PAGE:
Finding the Missing Pieces

Holding hands in a nursing home

Holding hands in a nursing home, Eduard Darchinyan / Shutterstock.com

The nursing home was quiet, which is typical for a late Sunday afternoon. I walked to the end of the hall where Grace lives in a room decorated with clown figurines that make her smile. I knocked at the doorway and announced myself. Grace was awake in bed, but upset about something.

“Oh, Joe! Come in! Can you do me a favor? I’ve lost something and could use your help finding it.”

Grace (not her actual name; I have to change it because of privacy laws) once had bright red hair that fit her personality. The red is gone now; her hair turned a pretty, cottony white after chemotherapy.

And today, something else was missing.

“I can’t find my left boob,” she said. “Would you be a dear and look around for it?”

The Possibility of Heaven

A YEAR BEFORE her death from ovarian cancer, my 78-year-old mother finally started losing weight. She gave up fatty foods and sweets and went to herbalists who sold her pills that were supposed to regulate her digestion. In addition to all this, she was seeing her primary physician every three months.

The weight flying off seemed like a reward for her good behavior. The only downside was that my mother, who now weighed less than me, was burping all the time, as if there was thunder trapped inside her ever-shrinking body.

At Christmas time, I invited her to come spend the holidays with me and my family in Miami. At first she said no. Her birthday was three days after Christmas and she wanted to spend it at her home in New York.

She changed her mind right before Christmas, and she cooked us a wonderful Christmas dinner, and we took her to one of our favorite Haitian restaurants for her birthday. At her birthday dinner, my two daughters performed a birthday dance for her in the middle of the restaurant, and my usually reserved mother laughed and clapped with joy, a kind of joy we would rarely see again in the months that followed.

I took my mother to see my primary physician right after New Year’s. I could see an alarmed look on the doctor’s face as soon as she touched my mother’s stomach, which in spite of her weight loss was twice its usual size. The doctor, who is also a friend, asked me to touch my mother’s distended belly, and the spot where her fingers led me felt like a well-polished rock. She immediately started writing down a list of tests my mother would need.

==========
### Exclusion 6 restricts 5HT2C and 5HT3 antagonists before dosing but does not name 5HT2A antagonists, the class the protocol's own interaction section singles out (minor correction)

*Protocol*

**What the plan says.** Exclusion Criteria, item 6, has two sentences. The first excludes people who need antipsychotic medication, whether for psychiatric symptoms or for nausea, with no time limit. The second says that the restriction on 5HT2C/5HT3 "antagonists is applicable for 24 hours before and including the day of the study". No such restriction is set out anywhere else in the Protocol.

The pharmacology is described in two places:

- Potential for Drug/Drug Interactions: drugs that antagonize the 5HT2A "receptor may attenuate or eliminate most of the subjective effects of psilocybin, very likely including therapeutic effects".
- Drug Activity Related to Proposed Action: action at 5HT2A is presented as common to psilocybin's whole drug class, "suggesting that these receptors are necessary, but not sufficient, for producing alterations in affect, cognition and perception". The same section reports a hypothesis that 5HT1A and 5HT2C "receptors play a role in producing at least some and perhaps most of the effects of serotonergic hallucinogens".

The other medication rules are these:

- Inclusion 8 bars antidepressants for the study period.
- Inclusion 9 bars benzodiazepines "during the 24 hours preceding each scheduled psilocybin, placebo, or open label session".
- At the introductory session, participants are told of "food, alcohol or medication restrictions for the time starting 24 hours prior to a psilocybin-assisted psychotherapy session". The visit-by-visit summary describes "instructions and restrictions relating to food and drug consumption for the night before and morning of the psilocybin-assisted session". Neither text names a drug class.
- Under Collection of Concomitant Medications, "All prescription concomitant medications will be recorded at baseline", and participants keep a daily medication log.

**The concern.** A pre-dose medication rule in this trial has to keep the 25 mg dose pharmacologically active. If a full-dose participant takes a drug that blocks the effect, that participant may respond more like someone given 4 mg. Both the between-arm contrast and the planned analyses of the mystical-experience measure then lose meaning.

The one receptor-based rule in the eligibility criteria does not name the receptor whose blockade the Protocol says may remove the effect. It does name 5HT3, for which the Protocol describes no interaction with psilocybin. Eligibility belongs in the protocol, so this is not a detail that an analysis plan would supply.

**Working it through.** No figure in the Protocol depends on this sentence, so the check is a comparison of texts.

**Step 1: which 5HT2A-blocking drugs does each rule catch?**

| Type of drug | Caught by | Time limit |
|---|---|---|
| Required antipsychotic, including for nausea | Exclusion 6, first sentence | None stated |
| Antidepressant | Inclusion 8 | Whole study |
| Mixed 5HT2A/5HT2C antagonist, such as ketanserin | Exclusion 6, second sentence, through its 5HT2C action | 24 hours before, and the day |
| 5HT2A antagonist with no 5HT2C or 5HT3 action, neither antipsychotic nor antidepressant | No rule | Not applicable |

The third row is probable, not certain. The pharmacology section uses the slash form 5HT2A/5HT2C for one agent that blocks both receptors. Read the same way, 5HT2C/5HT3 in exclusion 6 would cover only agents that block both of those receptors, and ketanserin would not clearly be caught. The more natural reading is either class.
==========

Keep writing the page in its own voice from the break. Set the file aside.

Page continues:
Each test led to another, more-complicated test, and slowly both Mom and I realized that we were not on a quest to disprove something bad but on an expedition to identify how bad it was.

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Why God Is Sending Christians Straight to Hell

Mindok / Shutterstock.com

Mindok / Shutterstock.com

So much of Christianity has become about avoiding hell. But if there’s one thing I’ve learned as a hospital chaplain, it’s that God is sending Christians straight to hell.

Christians need to stop thinking of heaven and hell as primarily places we go after we die. Heaven and hell are primarily realities that we experience here on earth.

Jesus said, “the kingdom of God is among you.” For Jesus, the kingdom of God, also known in the Gospels as the kingdom of Heaven, is a present reality. You don’t have to wait until after death. In fact, you shouldn’t wait because it’s here. It’s now. It’s among you.

Now, if the kingdom of God is a present reality, we can safely assume that hell is also a present reality. In fact, the word Jesus frequently used for “hell” was the term Gehenna. Gehenna was well known in the ancient city of Jerusalem as “the valley of the son of Hinnom.” Within the valley was a place called Topheth, where people would sacrifice their children, thinking that God demanded this sacrificial violence. As the prophet Jeremiah explains, this hell on earth is a purely human creation and God had nothing to do with this hell. Jeremiah said about those who sacrifice their children, “And they go on building the high place of Topheth, which is in the valley of the son of Hinnom, to burn their sons and their daughters in the fire—which I did not command, nor did it come to my mind.”

God doesn’t command the fires of hell; it doesn’t even come to God’s mind! Who, then, does command those fires? We do! René Girard said it succinctly in his book The Scapegoat, “[We] create [our] own hell and help one another descend into it.”

Hell is a place of suffering caused by spiritual, emotional, and physical violence. What does the kingdom of Heaven do when confronted with the violence of hell? The kingdom of Heaven goes straight into it.

Protestant Theologians Reconsider Purgatory

A painting from “Les Très Riches Heures du duc de Berry." Photo via Wikimedia Commons/RNS.

This Nov. 2, on what is known as All Souls’ Day, Roman Catholics around the world will be praying for loved ones who have died and for all those who have passed from this life to the next. They will be joined by Jerry Walls.

“I got no problem praying for the dead,” Walls says without hesitation — which is unusual for a United Methodist who attends an Anglican church and teaches Christian philosophy at Houston Baptist University.

Most Protestant traditions forcefully rejected the “Romish doctrine” of purgatory after the Reformation nearly 500 years ago. The Protestant discomfort with purgatory hasn’t eased much since: You still can’t find the word in the Bible, critics say, and the idea that you can pray anyone who has died into paradise smacks of salvation by good works.